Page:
In the state of Colorado, domestic violence is treated as a very serious crime and can exponentially increase your sentence. If a police officer has reason to doubt that you were involved in domestic violence, you will be arrested immediately. Some common crimes that come under domestic violence in Denver are sexual assault, child abuse, stalking, harassment, and emotional abuse. In case you’re charged with domestic violence, you can lose your parental rights, employability, and also your right to possess a gun.

Implications of domestic violence in Colorado

In legal terms, domestic violence is when you have performed an act of violence on a person you are/were in an intimate relationship with. The case is stringently dealt with in both the municipal and state courts of Colorado.

In Denver, the municipal laws necessitate the police officers to promptly arrest the defendant at the site of crime. In case you’re accused, you will be issued a ticket that specifies a date when you have to appear in court. You will not be allowed to bond out prior to your first court hearing. During this time, a Victim’s Advocate will contact the victim to determine whether or not a protection order should be issued.

The Colorado state charges for the crime in court are nearly the same as the municipal charges. There are mandatory arrest laws that the police officer is given discretion to. Additionally, even if the victim decides to drop charges, the case will not be dropped; the state court will pursue and investigate it until there is evidence to prove that the defendant is not guilty.

What a conviction can mean

In most domestic violence cases, the victim can dramatically affect the turn out of the case. If you are accused of the crime and you are found to have previous convictions of the same, you will be considered to be an habitual domestic offender and booked under a class 5 felony. This can sentence you to a jail time of between 1 and 3 years, apart from fines. The state laws also mandate that any person who has been charged with domestic violence are banned from possessing any kind of firearms.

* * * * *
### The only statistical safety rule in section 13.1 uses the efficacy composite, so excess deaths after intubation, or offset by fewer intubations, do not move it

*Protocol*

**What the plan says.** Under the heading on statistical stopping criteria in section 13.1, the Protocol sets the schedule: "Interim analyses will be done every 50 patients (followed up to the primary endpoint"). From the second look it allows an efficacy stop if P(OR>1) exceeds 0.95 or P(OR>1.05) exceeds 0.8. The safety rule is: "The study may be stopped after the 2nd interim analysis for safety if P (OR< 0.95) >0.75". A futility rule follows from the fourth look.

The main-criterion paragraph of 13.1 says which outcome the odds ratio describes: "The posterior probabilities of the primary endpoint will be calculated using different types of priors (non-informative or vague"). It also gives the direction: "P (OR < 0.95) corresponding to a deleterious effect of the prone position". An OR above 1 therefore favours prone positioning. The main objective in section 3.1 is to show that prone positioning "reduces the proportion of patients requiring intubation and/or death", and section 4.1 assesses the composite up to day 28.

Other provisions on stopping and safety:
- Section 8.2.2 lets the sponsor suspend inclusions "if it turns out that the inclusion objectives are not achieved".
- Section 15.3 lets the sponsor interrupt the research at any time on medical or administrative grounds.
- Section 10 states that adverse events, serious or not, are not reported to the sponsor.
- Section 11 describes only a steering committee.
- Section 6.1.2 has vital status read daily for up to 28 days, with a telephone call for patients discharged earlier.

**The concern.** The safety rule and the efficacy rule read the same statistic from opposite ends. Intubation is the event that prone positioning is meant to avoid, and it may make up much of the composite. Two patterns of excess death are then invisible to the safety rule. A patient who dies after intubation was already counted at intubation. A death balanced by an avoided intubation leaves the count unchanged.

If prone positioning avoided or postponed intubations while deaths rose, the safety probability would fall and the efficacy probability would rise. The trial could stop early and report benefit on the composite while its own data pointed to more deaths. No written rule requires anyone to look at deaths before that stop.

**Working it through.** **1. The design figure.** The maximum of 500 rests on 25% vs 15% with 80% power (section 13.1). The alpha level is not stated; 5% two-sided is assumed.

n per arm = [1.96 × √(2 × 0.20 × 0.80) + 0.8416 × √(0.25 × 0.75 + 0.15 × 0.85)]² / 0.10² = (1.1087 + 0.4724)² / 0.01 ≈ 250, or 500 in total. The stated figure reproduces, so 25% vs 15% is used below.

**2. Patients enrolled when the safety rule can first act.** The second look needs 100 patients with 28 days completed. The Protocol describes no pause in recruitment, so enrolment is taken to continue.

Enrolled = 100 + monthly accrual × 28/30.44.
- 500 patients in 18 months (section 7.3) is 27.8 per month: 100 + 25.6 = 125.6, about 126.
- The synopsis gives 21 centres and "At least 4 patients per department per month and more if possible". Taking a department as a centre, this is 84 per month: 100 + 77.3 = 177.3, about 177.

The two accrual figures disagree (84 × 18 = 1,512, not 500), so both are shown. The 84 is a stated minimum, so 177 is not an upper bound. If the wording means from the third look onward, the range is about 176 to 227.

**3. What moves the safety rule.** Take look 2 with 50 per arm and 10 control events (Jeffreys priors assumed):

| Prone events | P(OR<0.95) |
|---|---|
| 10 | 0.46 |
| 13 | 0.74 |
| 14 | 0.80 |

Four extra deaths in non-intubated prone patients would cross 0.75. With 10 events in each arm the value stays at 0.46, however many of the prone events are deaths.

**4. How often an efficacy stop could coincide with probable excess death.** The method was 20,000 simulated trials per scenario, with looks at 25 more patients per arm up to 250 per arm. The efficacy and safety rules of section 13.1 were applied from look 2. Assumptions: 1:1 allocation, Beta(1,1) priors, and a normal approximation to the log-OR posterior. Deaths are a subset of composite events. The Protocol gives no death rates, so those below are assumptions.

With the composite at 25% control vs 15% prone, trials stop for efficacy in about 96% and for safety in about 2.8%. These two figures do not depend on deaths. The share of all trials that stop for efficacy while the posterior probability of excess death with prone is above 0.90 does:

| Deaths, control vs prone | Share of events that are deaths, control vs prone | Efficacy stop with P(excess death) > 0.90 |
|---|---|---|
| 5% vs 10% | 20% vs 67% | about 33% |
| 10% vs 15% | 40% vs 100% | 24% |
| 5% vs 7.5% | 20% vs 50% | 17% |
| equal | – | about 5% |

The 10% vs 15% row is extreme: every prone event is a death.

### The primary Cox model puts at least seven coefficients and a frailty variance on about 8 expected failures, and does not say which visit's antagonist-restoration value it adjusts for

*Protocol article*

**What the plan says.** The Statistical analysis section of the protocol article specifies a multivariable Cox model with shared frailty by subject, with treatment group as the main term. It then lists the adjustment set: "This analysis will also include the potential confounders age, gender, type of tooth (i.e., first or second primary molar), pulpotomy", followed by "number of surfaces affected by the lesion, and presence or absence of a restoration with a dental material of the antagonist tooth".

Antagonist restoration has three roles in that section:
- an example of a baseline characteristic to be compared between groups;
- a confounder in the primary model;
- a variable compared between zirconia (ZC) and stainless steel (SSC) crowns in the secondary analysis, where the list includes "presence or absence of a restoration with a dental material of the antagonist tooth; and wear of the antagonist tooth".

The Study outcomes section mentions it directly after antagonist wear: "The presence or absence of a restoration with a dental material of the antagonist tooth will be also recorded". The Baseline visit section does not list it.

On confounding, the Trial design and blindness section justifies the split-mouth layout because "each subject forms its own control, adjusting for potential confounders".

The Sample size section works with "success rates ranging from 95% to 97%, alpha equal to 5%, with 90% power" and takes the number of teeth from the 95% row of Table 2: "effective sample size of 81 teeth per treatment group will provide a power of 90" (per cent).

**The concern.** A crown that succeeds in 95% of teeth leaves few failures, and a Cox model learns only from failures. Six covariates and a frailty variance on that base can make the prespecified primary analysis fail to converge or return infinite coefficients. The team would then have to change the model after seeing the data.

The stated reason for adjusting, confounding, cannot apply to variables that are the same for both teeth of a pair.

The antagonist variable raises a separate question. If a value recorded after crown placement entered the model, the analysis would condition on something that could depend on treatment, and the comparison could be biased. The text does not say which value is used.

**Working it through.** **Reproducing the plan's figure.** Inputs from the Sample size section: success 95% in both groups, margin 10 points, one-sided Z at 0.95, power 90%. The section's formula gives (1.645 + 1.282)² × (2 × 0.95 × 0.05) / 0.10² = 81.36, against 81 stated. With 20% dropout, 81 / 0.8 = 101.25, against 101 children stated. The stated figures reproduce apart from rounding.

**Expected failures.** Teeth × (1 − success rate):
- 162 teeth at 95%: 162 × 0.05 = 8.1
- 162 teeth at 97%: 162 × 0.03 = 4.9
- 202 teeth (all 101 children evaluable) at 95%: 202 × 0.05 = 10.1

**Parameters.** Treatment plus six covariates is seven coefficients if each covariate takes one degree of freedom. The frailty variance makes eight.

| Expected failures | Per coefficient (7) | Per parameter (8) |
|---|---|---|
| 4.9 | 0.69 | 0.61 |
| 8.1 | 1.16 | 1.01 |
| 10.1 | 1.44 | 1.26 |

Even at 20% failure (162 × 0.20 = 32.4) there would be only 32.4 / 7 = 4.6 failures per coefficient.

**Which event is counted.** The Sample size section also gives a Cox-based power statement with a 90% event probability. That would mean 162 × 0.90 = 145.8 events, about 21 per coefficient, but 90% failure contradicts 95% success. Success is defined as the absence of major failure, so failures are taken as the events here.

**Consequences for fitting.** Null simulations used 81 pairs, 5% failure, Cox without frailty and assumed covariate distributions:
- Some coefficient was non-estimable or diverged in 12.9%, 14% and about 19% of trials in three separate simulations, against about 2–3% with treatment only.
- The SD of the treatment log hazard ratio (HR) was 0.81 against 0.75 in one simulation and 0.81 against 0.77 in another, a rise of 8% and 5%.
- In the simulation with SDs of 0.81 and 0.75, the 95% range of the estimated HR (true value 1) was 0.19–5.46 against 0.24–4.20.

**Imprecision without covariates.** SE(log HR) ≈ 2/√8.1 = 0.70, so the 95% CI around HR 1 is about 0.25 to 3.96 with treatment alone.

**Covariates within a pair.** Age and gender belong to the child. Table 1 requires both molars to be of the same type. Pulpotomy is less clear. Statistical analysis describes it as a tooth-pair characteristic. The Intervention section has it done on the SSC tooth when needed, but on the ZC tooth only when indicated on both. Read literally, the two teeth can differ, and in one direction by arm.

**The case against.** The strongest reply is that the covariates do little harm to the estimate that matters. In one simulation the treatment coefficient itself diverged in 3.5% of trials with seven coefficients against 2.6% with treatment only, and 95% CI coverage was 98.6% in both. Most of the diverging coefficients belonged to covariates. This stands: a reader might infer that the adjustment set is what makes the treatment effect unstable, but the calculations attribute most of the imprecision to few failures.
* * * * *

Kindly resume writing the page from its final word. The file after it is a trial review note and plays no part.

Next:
After being convicted, you will be subjected to a treatment program and evaluation. If you’re in prison, however, you will not be required to attend the treatment programs. If you’re convicted, you could stand to be barred from a host of activities, including:

  • Renting or purchasing property
  • Military benefits
  • Obtaining a bank loan
  • Getting a government job
  • Getting a hunting license
  • Deportation if you’re not a citizen of the USA
  • What you should do

Most individuals charged with domestic violence will be talked into taking up a plea bargain, but this is not advisable in many cases. Domestic violence charges can drastically affect your career and future. It is important that as soon as you’re arrested for domestic violence by the Denver Police Department, you approach an experienced attorney to represent you in court. Defense attorney Richard B. Huttner has an excellent track record of case wins and can help you minimize or even nullify your charges.